Bear Baiting Tips, Part Two

Baiting for bears is one of the most effective and ethical tools that wildlife managers can use for actually managing black bear populations. Being able to observe and selectively choose a bear to harvest is a big deal. Before, I discussed some special considerations and tips for baiting bears, but here are some on choosing the right bear. 

It is a fact, according to the Alaska Department of Fish and Game, that there are many benefits to harvesting male bears when it comes to managing a population. First off, the most obvious positive aspect of harvesting male bears is that the bear population is not as drastically affected as much as it would be by taking females. Bears are not monogamous and females can and do breed with multiple males. Taking out a female cancels the possibility of future bear cubs by that female. If a boar is targeted, another male can take his place in the breeding chain.

Another reason to pass up a female bear is that they are limited as to the number of total cubs they can have in their lifetime. There is no disputing that when females are overharvested, the bear population is drastically affected and numbers are reduced.

There are several other benefits to harvesting male bears. For hunters, male bears are often larger than female bears and that means more meat. It also means a larger hide which makes a trip to the taxidermist more likely.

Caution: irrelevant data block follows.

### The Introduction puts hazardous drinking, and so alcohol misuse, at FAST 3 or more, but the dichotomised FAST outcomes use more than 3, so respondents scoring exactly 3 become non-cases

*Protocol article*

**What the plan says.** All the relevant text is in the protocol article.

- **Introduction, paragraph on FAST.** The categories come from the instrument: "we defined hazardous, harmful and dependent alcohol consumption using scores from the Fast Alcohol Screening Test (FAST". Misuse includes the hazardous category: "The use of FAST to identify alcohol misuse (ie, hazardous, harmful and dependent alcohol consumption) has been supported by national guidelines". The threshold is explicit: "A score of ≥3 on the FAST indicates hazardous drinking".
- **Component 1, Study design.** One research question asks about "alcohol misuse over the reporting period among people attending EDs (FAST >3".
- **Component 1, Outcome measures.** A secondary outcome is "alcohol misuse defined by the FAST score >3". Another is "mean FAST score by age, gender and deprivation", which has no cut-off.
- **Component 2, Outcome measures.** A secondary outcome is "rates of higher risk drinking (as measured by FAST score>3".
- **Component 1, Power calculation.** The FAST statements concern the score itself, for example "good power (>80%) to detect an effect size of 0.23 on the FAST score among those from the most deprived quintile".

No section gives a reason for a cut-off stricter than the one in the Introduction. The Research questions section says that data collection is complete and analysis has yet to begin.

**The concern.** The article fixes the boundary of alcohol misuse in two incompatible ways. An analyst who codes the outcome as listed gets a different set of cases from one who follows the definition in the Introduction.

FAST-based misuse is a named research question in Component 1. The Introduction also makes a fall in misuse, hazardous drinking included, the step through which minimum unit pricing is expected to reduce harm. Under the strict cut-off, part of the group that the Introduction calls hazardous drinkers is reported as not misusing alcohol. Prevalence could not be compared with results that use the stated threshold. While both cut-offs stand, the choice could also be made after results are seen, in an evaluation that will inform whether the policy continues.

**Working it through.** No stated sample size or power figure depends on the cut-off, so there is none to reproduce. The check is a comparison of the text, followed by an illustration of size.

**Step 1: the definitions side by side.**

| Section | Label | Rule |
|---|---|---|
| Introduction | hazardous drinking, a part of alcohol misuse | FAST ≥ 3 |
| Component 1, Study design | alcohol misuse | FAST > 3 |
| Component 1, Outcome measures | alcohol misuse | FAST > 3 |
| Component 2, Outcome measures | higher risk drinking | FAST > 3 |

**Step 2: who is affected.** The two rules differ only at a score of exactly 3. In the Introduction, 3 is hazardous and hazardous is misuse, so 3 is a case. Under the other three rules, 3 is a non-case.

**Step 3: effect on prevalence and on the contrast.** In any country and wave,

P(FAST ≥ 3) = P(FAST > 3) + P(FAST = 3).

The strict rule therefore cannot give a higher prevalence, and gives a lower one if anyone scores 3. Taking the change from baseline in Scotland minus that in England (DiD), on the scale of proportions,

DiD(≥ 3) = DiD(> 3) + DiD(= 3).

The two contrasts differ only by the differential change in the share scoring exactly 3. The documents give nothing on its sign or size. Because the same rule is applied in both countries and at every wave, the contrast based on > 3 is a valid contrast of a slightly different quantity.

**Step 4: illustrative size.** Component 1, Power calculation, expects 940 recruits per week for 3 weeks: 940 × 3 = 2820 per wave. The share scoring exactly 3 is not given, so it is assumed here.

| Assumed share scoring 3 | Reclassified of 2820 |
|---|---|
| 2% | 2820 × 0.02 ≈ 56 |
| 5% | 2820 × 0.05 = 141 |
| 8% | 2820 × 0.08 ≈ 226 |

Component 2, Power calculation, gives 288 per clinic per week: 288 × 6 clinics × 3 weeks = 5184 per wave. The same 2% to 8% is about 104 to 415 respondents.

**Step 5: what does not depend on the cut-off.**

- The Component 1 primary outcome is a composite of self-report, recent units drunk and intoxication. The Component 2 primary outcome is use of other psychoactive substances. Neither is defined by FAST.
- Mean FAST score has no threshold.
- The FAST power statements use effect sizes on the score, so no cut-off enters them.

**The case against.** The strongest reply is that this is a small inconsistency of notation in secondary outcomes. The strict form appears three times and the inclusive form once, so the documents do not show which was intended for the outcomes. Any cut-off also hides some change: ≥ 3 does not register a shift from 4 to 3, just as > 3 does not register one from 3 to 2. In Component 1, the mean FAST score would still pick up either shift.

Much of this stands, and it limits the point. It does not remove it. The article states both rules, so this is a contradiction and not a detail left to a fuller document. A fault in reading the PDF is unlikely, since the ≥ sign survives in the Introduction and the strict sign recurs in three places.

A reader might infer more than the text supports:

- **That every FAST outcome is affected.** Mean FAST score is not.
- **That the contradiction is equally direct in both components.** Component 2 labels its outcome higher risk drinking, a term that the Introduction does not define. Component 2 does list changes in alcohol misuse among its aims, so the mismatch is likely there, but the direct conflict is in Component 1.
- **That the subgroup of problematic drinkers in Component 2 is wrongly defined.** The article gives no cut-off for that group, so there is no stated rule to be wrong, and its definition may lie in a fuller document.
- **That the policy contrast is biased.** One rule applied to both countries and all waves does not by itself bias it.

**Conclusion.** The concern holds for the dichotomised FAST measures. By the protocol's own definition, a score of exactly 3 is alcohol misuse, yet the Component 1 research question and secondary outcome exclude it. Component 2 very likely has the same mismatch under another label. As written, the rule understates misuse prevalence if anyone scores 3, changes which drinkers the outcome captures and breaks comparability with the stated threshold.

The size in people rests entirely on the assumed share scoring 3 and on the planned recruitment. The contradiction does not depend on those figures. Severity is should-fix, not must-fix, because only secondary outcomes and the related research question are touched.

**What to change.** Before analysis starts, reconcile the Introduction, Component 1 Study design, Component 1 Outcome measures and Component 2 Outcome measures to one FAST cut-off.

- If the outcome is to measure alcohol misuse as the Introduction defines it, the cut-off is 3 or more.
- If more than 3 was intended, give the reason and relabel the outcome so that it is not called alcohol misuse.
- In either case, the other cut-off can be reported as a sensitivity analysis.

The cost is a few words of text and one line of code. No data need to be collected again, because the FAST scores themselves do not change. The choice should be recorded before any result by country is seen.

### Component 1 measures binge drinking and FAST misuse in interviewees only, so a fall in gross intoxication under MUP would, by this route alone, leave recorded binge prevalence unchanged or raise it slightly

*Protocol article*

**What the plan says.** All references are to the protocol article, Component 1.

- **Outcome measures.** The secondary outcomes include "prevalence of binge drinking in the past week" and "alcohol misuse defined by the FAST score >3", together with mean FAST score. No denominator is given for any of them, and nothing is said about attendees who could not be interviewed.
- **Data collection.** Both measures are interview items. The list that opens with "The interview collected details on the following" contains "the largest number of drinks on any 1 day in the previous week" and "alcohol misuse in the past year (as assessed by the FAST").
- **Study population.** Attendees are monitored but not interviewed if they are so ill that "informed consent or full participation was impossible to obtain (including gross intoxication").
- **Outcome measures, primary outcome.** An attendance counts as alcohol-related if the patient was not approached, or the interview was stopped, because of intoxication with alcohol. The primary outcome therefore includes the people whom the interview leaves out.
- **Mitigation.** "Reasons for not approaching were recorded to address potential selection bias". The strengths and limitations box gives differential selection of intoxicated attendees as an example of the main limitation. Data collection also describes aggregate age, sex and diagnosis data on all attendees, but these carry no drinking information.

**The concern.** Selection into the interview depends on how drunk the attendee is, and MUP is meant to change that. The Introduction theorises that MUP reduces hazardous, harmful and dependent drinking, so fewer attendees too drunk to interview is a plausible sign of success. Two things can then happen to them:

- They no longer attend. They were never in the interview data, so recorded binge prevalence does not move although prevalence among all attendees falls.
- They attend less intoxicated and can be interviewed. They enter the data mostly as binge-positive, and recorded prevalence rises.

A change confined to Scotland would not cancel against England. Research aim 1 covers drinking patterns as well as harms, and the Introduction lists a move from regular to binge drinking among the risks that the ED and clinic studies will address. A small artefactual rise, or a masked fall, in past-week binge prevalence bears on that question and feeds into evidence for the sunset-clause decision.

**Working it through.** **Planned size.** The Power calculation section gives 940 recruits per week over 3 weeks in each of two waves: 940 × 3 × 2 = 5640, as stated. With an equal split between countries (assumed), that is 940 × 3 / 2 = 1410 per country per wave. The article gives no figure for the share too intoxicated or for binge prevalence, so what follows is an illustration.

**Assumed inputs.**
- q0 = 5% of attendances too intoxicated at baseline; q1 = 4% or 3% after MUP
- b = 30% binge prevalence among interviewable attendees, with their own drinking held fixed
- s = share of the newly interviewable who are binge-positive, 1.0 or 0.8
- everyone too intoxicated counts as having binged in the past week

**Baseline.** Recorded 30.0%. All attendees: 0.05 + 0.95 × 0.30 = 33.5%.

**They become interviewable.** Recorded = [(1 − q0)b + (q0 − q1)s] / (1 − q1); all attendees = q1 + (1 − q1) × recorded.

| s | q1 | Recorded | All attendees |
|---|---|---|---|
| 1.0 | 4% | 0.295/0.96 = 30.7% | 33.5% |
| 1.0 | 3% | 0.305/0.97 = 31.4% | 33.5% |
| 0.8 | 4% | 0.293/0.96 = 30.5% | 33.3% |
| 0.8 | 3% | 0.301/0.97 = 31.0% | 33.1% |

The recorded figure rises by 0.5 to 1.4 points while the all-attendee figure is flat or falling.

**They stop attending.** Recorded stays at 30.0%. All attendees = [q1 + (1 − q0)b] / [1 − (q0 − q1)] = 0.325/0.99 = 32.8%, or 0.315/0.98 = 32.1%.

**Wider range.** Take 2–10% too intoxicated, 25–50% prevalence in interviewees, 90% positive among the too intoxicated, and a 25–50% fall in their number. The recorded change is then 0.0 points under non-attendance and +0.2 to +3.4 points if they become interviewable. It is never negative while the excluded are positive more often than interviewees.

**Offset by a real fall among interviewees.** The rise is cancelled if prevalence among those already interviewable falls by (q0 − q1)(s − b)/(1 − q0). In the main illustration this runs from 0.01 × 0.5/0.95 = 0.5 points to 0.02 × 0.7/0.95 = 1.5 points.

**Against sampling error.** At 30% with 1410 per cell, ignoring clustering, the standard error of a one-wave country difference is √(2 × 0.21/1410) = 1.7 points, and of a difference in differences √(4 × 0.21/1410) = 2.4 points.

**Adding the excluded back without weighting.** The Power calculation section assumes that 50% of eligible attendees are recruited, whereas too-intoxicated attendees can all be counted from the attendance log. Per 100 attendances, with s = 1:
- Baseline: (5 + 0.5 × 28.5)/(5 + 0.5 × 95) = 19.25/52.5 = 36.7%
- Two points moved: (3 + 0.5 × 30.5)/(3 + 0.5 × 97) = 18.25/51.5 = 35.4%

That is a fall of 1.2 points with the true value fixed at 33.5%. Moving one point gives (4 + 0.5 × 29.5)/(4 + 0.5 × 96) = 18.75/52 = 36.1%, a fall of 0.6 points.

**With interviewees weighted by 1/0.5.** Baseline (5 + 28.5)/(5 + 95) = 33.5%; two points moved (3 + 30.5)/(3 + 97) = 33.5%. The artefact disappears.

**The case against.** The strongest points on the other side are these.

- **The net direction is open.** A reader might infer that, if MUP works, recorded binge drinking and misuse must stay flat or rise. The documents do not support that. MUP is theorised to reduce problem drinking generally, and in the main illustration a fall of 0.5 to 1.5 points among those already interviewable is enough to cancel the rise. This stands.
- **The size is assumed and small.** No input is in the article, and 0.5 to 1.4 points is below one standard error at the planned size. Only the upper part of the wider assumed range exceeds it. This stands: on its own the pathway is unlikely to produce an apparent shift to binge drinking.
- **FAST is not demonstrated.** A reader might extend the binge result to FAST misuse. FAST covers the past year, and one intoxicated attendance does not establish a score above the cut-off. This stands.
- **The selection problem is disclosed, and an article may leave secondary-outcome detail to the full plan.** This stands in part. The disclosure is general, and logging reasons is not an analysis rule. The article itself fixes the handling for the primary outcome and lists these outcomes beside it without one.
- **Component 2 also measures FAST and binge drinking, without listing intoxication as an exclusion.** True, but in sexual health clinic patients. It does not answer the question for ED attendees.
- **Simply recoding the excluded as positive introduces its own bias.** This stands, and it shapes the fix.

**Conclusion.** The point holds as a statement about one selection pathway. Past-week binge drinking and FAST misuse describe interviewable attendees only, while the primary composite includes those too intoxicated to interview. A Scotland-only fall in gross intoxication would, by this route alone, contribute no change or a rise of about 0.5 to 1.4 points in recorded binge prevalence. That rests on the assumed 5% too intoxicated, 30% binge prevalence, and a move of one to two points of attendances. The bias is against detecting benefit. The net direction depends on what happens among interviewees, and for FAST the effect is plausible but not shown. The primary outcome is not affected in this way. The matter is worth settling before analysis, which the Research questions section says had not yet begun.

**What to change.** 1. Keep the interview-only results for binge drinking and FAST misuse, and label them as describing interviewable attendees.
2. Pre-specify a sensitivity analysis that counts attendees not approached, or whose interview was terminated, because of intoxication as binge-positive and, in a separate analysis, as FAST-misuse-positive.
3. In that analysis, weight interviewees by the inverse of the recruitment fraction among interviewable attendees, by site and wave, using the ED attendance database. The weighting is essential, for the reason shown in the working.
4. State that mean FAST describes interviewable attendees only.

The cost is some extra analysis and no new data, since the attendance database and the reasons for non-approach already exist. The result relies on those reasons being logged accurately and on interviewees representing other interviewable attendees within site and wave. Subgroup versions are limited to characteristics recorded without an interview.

It is a scientific fact that male bears also have a negative impact on black bear populations. A dispositioned black bear can kill more cubs in the population than he can breed back into it. I always consider this fact when I see what I think is a grouchy bear looking for trouble. This may not be a huge factor in your decision making process, but it is something to remember.

Determining size is also an underrated skill. The first think I look at on a bear is its ears. Big floppy ears mean younger, smaller bear. An older bear’s ears look smallish and do not stick out as far as a young bear’s ears. 

Another good way to determine if a bear is an adult is to make sure the shoulders are at 30” or more in height. If you have a barrel lying on its side, a good mature bear’s shoulders will be around a foot taller than the barrel. A bear of this size should easily be over 250 pounds. That might not sound like a trophy to most people reading this, but during my 30 years of bear hunting, most hunters think this is a great size when they are actually hunting. 

Finally, if you are stalking a bear or have a chance to measure a lone bear’s front pad width in the dirt or mud, look for one that is at least 4 inches wide. A 4-5” wide front pad means the bear should be a hefty medium-sized bear and a pad width of 5-6” is guaranteed to be a nice size bear, even if it’s skinny.